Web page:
There is only ever one favourite when qualifying for a FIFA Women’s World Cup™ kicks off in the CONCACAF zone: The United States. The Americans are unbeaten in their last 11 games and head to the regional championship in Cancun with heavy expectations to take top spot, especially considering they have won 27 of the 28 regional qualifiers they have played throughout their storied history.
The tournament runs from 28 October to 8 November and USA’s Swedish-born coach Pia Sundhage is not content to rest on her laurels. “I am not concerned about our form; all I am concerned with is where we can get better as a team,” she said after a pair of preparatory friendlies against China in which the Americans looked far from their best.
Striker Abby Wambach, the standout player in the side with 109 goals in 142 caps, is also eager to improve as the tournament approaches in the vacation hot-spot of Cancun, Mexico. “Not all the players are on the same page right now,” said the big Washington Freedom forward. “But it’s not something to worry about because it’s the kind of thing we can fix.”
The Americans, twice world champions and current Olympic gold medal holders, open their account with Haiti, an unknown quantity in female football and a nation still recovering from January's massive earthquake. They then square off with fellow Group B contenders Guatemala and Costa Rica. While the USA are heavily fancied to take top spot in their section, Group A is a far more interesting prospect.
Canada, Mexico with points to prove
Mexico, as hosts, will be eager to add to the reputation they’ve built in recent years as regional up-and-comers in the women’s game. Semi-finalists from 2003, Canada, are very much the second team in CONCACAF and are keen to reach their fifth straight FIFA Women’s World Cup.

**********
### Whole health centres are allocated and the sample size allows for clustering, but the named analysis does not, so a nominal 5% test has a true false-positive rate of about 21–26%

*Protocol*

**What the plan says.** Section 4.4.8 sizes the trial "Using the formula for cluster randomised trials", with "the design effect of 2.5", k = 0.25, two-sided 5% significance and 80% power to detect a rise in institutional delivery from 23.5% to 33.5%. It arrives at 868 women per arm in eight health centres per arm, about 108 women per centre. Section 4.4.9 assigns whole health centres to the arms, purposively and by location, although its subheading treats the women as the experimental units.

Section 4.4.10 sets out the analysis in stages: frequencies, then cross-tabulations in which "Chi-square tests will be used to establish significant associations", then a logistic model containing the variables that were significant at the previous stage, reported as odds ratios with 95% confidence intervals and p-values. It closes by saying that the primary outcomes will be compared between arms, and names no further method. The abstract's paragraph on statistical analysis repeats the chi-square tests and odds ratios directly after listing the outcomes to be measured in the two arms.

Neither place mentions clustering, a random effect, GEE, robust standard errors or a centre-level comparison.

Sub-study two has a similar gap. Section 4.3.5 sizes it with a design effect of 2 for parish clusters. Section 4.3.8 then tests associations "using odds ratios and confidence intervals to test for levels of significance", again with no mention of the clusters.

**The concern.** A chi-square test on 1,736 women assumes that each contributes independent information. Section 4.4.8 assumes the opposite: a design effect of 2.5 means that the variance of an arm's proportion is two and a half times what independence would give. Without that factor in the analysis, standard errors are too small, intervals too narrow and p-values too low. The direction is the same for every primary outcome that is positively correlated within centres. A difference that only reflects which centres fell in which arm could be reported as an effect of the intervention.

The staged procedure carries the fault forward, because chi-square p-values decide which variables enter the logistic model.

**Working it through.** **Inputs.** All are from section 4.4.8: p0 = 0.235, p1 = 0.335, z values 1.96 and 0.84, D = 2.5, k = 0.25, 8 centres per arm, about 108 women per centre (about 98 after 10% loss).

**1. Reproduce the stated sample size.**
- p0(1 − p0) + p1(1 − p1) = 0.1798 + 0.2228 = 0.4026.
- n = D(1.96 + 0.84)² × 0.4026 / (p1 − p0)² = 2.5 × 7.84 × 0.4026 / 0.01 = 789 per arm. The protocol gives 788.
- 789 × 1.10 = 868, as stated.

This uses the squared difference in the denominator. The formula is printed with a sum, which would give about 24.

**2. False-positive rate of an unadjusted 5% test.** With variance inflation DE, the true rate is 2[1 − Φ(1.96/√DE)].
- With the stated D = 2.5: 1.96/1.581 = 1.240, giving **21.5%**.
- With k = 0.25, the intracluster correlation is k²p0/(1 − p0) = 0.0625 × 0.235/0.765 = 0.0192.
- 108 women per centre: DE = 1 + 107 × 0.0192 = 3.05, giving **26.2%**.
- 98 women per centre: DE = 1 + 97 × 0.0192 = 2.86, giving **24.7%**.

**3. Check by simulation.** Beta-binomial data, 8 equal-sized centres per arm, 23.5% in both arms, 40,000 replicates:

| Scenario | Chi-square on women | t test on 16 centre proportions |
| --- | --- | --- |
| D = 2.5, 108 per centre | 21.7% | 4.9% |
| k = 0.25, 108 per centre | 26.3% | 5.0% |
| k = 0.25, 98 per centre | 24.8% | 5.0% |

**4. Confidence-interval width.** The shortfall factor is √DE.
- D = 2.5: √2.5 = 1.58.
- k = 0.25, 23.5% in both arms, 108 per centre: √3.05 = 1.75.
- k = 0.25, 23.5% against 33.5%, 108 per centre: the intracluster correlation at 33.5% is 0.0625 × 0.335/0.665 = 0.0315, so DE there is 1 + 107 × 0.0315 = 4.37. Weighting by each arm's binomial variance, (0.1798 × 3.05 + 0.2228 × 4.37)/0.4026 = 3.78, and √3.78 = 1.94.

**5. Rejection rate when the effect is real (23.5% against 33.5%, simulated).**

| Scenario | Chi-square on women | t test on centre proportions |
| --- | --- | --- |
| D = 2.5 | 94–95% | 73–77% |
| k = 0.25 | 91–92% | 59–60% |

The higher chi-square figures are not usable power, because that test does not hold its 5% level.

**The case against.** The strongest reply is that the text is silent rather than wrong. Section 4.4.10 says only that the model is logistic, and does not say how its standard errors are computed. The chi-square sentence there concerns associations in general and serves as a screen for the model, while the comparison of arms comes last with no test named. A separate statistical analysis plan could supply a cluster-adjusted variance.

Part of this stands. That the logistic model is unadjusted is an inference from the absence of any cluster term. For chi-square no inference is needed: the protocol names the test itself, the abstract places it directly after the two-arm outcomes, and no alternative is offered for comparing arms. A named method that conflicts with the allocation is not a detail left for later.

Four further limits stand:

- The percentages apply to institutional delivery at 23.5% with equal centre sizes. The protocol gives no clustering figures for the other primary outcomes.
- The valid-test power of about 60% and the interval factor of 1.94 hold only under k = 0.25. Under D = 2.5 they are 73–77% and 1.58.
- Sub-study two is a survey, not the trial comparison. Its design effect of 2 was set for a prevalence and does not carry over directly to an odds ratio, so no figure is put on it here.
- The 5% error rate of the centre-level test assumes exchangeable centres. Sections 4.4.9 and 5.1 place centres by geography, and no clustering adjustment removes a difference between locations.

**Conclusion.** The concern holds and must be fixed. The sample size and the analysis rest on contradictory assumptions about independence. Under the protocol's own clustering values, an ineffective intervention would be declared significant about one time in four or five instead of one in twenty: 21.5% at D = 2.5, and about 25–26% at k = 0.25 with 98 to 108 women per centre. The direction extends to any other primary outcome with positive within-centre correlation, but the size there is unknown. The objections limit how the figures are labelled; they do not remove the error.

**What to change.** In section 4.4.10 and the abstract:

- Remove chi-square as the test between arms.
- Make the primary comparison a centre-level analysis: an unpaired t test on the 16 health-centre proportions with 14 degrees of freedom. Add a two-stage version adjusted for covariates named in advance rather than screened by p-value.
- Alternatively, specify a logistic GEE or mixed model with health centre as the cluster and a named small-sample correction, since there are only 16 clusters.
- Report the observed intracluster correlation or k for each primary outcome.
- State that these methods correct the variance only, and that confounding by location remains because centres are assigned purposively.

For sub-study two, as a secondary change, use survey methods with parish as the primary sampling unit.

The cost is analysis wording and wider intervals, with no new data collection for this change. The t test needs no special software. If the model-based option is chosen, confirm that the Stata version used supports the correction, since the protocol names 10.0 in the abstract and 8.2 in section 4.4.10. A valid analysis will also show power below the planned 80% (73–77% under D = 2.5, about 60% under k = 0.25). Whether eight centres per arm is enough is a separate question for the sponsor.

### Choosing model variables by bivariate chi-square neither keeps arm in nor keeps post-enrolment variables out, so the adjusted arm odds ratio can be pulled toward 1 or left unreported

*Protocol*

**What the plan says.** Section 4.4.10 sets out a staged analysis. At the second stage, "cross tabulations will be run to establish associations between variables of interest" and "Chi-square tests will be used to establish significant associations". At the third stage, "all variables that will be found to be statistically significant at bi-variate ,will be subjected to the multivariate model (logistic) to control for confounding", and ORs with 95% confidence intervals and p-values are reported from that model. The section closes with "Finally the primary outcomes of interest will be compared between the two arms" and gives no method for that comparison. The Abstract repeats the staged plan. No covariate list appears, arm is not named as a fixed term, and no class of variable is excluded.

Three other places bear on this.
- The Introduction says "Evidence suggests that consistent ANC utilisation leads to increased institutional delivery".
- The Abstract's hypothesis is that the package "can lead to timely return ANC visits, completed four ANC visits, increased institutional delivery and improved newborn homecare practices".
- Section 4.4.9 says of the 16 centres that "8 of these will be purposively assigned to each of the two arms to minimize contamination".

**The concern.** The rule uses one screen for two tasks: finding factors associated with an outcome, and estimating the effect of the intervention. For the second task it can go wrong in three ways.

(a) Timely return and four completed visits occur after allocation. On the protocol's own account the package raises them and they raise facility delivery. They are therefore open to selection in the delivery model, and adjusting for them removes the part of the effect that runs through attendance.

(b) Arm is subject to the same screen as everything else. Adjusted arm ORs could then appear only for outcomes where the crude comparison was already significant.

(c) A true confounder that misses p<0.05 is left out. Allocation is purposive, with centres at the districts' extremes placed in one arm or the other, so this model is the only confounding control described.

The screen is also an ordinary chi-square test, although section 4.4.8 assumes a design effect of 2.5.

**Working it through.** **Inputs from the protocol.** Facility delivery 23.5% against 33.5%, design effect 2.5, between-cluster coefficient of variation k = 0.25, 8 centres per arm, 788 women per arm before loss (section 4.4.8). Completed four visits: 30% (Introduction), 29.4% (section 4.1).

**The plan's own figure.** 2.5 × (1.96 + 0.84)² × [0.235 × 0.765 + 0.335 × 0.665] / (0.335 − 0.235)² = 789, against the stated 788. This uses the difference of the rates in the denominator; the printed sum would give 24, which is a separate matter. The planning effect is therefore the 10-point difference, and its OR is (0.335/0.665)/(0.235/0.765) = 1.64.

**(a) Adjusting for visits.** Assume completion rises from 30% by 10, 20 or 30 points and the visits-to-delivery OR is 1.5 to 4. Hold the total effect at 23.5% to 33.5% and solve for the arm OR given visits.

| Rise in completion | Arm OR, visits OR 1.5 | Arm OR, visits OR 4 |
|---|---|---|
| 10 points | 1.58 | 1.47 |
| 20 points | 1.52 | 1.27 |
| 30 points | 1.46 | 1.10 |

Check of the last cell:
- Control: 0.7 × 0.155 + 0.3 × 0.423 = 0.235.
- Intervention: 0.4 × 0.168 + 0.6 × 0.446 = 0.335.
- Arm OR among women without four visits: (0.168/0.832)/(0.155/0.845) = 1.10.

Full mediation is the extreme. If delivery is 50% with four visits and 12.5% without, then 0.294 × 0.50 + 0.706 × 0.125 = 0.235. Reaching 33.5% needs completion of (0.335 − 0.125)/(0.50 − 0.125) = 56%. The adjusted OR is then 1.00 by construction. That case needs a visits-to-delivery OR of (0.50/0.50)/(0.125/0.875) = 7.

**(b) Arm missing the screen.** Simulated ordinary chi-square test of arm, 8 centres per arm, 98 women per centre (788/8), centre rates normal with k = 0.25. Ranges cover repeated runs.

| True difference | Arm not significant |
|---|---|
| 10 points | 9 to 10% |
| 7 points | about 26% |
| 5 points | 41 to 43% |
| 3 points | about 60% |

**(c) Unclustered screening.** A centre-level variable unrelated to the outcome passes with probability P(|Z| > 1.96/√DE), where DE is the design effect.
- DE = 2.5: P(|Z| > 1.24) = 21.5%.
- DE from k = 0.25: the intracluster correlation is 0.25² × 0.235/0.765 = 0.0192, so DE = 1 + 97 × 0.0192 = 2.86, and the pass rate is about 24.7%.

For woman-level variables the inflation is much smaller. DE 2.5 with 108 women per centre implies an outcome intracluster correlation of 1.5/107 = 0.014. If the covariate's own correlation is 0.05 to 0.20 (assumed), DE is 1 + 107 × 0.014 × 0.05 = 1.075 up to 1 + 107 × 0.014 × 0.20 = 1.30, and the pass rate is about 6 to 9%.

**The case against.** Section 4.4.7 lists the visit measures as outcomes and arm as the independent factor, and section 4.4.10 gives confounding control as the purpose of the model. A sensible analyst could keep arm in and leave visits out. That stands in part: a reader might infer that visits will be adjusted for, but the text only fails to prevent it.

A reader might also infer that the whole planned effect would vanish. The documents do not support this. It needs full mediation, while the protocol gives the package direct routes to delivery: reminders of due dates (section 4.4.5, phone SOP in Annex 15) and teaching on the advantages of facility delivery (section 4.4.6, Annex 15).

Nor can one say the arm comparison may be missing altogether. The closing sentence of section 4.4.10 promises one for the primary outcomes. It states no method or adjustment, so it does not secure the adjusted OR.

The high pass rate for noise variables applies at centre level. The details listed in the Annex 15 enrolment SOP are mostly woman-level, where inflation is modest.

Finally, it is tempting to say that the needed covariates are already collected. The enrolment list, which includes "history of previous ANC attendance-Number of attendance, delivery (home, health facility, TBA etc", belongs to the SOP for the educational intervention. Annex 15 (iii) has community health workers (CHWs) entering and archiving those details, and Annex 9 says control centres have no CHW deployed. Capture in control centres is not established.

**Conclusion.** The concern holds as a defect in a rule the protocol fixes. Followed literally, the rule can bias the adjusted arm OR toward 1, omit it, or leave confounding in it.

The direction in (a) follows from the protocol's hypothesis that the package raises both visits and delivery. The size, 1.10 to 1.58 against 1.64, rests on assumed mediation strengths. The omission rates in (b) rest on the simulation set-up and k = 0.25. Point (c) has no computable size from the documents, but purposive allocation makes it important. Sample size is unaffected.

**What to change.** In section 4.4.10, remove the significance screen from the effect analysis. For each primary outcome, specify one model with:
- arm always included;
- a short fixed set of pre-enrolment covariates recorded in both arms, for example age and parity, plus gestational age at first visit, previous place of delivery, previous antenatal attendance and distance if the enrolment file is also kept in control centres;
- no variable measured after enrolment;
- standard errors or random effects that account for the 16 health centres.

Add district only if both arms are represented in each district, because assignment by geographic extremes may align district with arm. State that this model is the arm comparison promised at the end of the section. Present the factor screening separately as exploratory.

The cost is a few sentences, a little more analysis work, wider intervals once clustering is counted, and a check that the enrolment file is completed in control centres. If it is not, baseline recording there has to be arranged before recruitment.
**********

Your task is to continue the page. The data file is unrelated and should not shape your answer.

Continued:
The Canadians, led by star striker and the nation’s all-time top scorer Christine Sinclair, will take the pitch under new boss Carolina Morace. The former Italian international has taken over the reins after a ten-year tenure by Norwegian tactician Even Pellerud, and her desire to change the side from a hit-and-hope, long-ball team to one that plays a bit of football has not gone unnoticed.
“Carolina brought in a completely different style, a very European-based soccer,” said Sinclair, the team’s talisman. “We have welcomed it with open arms, and we have all completely bought into it. But it takes some getting used to as we've all just been booting the ball for ten years, now she wants us to pass the ball, so we're in an adjustment phase."
High hopes for the hosts
Mexico, who round out Group A along with Trinidad and Tobago and minnows Guyana, will have a certain degree of expectation on their shoulders as they go on a hunt for a place in what would be only their second FIFA Women’s World Cup since they conceded 15 goals and finished bottom of their group at USA 1999. Coach Leonardo Cuellar sees the role of hosts as two-edged.
“It does imply an extra amount of pressure, but I also think that we will have the support of our fans," said Cuellar, just back from a three-game tour of South Korea and counting on ace forward Maribel Dominguez to get the scoring done in his attack-minded side. "I think that the team is a combination of experienced players alongside ones that have stood out amongst the group that had a good Under-20 World Cup in Germany.”
The winner and runner-up from each group will move on to the semi-finals, where the winners will qualify automatically as CONCACAF’s representatives at the 2011 FIFA Women’s World Cup in Germany. The last-four losers will then meet in a third-place play-off, with the winner earning to right square off with the fifth-place finisher from European qualifying for a place in Germany.